The antitrust agencies have been most proactive in challenging per se unlawful employment agreements to wage-fix, allocate markets, and not poach each others’ workers. Where the agencies have not taken clear or consistent positions, and where the courts have also been equivocal and even ill-reasoned, is in evaluating employer agreements that do not amount to “hard-core” unlawful conduct, like vertical agreements in the franchising context, information-sharing agreements, and non-compete agreements. With regard to these types of agreements, there remain a number of issues that could be clarified, like:

  • Whether the standards for inferring agreements should be the same in labor market as in product market cases;
  • Whether employers’ use of non-compete agreements can contravene the antitrust laws;
  • Whether plaintiffs must define a relevant market or prove employers’ market power, especially where they present direct evidence of employers’ wage-setting power;
  • Whether such agreements should be subject to “quick look” or rule of reason analysis;
  • What kinds of procompetitive benefits are cognizable for labor market restraints; and
  • When such agreements will be found unlawful based on balancing their anticompetitive effects and procompetitive benefits.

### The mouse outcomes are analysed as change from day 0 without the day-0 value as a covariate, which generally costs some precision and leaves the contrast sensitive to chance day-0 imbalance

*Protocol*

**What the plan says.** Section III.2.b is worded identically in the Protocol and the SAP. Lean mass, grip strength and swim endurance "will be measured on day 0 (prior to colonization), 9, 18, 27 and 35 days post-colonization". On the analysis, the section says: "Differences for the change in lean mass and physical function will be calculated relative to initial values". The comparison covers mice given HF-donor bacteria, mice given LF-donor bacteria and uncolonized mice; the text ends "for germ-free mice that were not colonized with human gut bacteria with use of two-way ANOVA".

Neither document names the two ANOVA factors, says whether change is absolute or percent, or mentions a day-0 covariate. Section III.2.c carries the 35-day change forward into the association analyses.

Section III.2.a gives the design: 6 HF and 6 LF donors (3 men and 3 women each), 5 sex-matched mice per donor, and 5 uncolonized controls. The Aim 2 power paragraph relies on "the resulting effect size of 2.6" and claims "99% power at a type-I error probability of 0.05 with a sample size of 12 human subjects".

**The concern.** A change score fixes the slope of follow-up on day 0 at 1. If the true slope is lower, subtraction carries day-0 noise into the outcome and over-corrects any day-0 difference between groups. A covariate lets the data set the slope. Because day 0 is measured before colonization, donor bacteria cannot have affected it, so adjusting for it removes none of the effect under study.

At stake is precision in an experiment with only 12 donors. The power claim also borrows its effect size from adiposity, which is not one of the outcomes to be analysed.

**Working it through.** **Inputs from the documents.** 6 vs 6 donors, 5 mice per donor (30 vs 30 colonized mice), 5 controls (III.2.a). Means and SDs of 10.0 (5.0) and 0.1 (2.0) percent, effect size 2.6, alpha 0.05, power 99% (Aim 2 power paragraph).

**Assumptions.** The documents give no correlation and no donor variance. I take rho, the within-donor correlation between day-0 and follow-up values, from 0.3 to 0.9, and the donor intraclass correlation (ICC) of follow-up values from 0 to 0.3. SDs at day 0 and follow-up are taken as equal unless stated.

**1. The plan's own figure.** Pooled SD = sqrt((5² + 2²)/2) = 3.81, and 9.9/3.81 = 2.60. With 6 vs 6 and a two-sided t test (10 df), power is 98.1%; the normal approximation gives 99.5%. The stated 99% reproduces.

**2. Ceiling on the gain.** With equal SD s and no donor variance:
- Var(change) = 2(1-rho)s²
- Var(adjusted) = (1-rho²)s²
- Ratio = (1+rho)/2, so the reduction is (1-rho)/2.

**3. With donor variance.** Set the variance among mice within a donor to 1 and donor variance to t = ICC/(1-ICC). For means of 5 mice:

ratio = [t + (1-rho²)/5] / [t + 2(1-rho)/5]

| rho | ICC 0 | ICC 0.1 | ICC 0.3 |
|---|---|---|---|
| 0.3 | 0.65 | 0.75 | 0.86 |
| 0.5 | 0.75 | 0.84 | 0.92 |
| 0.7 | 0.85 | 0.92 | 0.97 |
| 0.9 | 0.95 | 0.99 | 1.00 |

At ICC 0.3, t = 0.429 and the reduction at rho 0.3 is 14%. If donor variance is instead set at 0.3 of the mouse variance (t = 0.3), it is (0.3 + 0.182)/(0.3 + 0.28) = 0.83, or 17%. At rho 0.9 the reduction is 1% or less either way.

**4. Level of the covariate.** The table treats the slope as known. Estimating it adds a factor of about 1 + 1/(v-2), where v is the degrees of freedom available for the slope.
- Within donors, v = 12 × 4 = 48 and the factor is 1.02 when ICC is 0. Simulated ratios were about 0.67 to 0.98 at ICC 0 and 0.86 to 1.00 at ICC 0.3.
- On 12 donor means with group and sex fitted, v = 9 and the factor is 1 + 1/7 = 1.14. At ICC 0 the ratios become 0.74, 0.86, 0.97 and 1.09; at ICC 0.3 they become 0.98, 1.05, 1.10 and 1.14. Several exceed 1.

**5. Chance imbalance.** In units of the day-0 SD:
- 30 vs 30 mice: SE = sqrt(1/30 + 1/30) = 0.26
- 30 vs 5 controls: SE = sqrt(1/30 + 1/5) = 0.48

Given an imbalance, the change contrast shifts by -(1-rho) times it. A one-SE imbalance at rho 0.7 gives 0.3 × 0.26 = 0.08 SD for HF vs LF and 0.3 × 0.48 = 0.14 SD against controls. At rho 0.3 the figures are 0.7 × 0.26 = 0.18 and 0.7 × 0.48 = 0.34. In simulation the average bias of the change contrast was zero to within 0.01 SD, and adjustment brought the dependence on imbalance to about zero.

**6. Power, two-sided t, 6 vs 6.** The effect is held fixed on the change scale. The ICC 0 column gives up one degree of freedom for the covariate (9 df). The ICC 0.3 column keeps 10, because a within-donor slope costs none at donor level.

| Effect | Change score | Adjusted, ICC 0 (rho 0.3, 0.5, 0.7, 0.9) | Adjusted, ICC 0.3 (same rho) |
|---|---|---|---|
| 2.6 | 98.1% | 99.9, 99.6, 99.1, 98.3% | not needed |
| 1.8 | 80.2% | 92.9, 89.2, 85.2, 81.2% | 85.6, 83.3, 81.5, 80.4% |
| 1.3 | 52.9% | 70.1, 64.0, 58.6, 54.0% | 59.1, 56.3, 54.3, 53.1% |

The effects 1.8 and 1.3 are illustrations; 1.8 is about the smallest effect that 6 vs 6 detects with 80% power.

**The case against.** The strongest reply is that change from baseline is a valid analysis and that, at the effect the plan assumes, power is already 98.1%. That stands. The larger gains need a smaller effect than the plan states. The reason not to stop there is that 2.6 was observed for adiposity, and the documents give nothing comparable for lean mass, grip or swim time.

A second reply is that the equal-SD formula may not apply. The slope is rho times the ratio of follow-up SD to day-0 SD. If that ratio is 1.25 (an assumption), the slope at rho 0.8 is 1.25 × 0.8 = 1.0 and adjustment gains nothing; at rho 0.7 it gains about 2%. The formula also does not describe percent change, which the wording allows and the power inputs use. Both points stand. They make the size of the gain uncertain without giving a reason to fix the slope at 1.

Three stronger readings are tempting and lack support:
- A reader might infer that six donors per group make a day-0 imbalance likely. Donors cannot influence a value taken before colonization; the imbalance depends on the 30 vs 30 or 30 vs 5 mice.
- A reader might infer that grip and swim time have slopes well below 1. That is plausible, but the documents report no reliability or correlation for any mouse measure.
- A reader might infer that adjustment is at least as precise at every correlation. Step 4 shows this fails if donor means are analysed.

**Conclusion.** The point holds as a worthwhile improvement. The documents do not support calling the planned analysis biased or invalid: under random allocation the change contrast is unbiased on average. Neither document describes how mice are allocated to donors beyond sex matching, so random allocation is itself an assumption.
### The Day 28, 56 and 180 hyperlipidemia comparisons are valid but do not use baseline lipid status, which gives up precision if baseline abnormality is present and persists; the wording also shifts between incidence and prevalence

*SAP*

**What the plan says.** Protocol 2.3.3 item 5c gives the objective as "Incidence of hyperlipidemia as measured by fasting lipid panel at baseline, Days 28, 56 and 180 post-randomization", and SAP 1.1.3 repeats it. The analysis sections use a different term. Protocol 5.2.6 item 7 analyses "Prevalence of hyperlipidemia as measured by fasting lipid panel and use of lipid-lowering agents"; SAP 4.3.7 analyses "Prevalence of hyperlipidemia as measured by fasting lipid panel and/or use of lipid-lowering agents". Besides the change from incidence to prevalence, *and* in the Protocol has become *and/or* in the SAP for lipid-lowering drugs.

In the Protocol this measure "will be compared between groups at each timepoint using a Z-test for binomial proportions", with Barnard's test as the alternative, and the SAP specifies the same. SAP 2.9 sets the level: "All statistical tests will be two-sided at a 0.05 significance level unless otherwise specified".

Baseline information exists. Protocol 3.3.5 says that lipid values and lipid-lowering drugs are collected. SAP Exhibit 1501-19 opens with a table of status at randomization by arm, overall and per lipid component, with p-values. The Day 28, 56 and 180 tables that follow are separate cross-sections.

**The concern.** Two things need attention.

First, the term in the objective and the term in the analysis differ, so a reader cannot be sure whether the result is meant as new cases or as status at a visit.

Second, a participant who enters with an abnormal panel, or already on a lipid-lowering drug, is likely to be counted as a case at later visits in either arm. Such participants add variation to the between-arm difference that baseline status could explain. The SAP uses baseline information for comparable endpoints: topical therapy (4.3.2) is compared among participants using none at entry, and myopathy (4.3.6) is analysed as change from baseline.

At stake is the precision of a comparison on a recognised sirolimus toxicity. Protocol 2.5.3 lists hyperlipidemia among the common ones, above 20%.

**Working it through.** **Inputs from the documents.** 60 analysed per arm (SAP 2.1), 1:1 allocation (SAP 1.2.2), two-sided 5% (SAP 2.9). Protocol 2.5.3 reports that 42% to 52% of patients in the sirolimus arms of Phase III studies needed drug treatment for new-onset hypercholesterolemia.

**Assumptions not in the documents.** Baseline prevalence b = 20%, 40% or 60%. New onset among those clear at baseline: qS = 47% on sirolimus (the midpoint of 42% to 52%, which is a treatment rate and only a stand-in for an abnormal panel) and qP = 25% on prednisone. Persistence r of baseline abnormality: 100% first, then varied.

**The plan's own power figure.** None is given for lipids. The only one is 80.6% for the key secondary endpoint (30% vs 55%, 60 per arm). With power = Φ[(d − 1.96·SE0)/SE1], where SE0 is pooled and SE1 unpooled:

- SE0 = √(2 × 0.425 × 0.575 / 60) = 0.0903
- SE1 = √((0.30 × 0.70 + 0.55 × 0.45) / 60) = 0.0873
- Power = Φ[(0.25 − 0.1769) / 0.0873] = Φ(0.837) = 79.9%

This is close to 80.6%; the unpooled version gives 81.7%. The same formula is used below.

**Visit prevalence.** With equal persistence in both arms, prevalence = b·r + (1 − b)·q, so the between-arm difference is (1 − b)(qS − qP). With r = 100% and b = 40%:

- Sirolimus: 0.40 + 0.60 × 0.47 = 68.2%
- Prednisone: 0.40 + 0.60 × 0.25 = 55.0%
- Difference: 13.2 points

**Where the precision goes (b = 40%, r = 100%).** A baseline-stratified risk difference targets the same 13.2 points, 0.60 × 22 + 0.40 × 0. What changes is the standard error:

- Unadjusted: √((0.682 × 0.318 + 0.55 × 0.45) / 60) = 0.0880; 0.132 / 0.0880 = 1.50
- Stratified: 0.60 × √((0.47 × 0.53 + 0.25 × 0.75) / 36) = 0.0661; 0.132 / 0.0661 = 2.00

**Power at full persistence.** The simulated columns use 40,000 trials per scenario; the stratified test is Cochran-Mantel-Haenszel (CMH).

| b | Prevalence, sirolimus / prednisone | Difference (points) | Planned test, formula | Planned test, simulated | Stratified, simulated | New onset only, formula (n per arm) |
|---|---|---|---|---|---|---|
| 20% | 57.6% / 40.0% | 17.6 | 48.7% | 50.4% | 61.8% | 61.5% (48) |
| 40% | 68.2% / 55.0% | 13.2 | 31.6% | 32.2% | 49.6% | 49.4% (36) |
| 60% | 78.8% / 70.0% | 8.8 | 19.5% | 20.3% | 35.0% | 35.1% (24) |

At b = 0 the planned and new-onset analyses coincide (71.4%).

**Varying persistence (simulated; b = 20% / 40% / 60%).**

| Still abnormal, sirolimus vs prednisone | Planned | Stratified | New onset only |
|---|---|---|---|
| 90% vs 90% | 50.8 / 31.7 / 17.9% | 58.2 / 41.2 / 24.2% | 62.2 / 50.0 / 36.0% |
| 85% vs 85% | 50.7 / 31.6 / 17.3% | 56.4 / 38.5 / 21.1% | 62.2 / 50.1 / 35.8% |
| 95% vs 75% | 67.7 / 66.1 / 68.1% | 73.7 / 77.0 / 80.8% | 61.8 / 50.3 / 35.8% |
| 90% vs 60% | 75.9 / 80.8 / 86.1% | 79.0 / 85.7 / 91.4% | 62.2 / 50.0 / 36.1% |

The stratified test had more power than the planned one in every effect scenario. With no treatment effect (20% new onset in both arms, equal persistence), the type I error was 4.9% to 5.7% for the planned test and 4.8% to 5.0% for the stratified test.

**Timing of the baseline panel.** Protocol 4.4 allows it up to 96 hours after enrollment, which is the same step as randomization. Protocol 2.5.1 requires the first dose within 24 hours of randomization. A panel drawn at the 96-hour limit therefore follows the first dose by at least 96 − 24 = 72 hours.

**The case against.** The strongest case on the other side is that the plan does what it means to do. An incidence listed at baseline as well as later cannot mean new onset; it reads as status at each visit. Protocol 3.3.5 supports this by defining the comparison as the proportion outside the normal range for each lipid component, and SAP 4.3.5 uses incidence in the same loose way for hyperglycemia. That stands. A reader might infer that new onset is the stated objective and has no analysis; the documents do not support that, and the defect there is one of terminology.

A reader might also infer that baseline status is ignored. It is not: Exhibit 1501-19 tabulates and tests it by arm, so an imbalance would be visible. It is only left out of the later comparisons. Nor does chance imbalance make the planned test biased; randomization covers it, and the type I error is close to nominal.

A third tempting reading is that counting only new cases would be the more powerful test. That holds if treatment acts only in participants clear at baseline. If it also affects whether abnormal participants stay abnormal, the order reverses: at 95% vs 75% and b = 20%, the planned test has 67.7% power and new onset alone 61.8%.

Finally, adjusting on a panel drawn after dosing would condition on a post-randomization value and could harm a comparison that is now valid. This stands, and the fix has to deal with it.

The choice of default rules and presumptions regarding employer agreements subject to “quick look” or rule of reason analysis should be sensitive to the empirical realities of imperfect competition in labor markets and the substantial risk of false negatives. So, for example, when inferring agreements in concentrated labor markets, we may reconsider the assumptions that have informed our current resolution of the “oligopoly problem” — in other words, erring on the side of rejecting conscious parallelism as tacit agreements unless the evidence shows more likely than not that purported colluders reached an agreement. Labor markets are unique in facing two-sided matching costs, so heterogeneous preferences by both employers and employees affect the terms of the employment bargain. Compounding this fact, search costs and imperfect information are endemic to labor markets’ functioning. So when oligopsonistic employers share information or do not compete on hiring each others’ workers through mechanisms not shared or made available to workers as well — like, say, through incorporating no-poach provisions in agreements with franchisees that employees are not parties to — they reduce their uncertainties in matching while increasing information asymmetries with workers and workers’ search costs in a way that exclusively advantages their cartel and disadvantage workers. For example, if employers aggregate even anonymized data on labor costs in a way not made available to counterparties — their workers — they can stabilize a cartel in a way that disadvantages workers and increases their monopsony power. Thus, it may be that, in those settings, tacit agreements should be presumed. Further, due to employers’ pervasive use of non-compete agreements — even in low-wage employment — and empirical evidence of their adverse effects on job mobility and wages, they should be banned or at least presumed to be unlawful.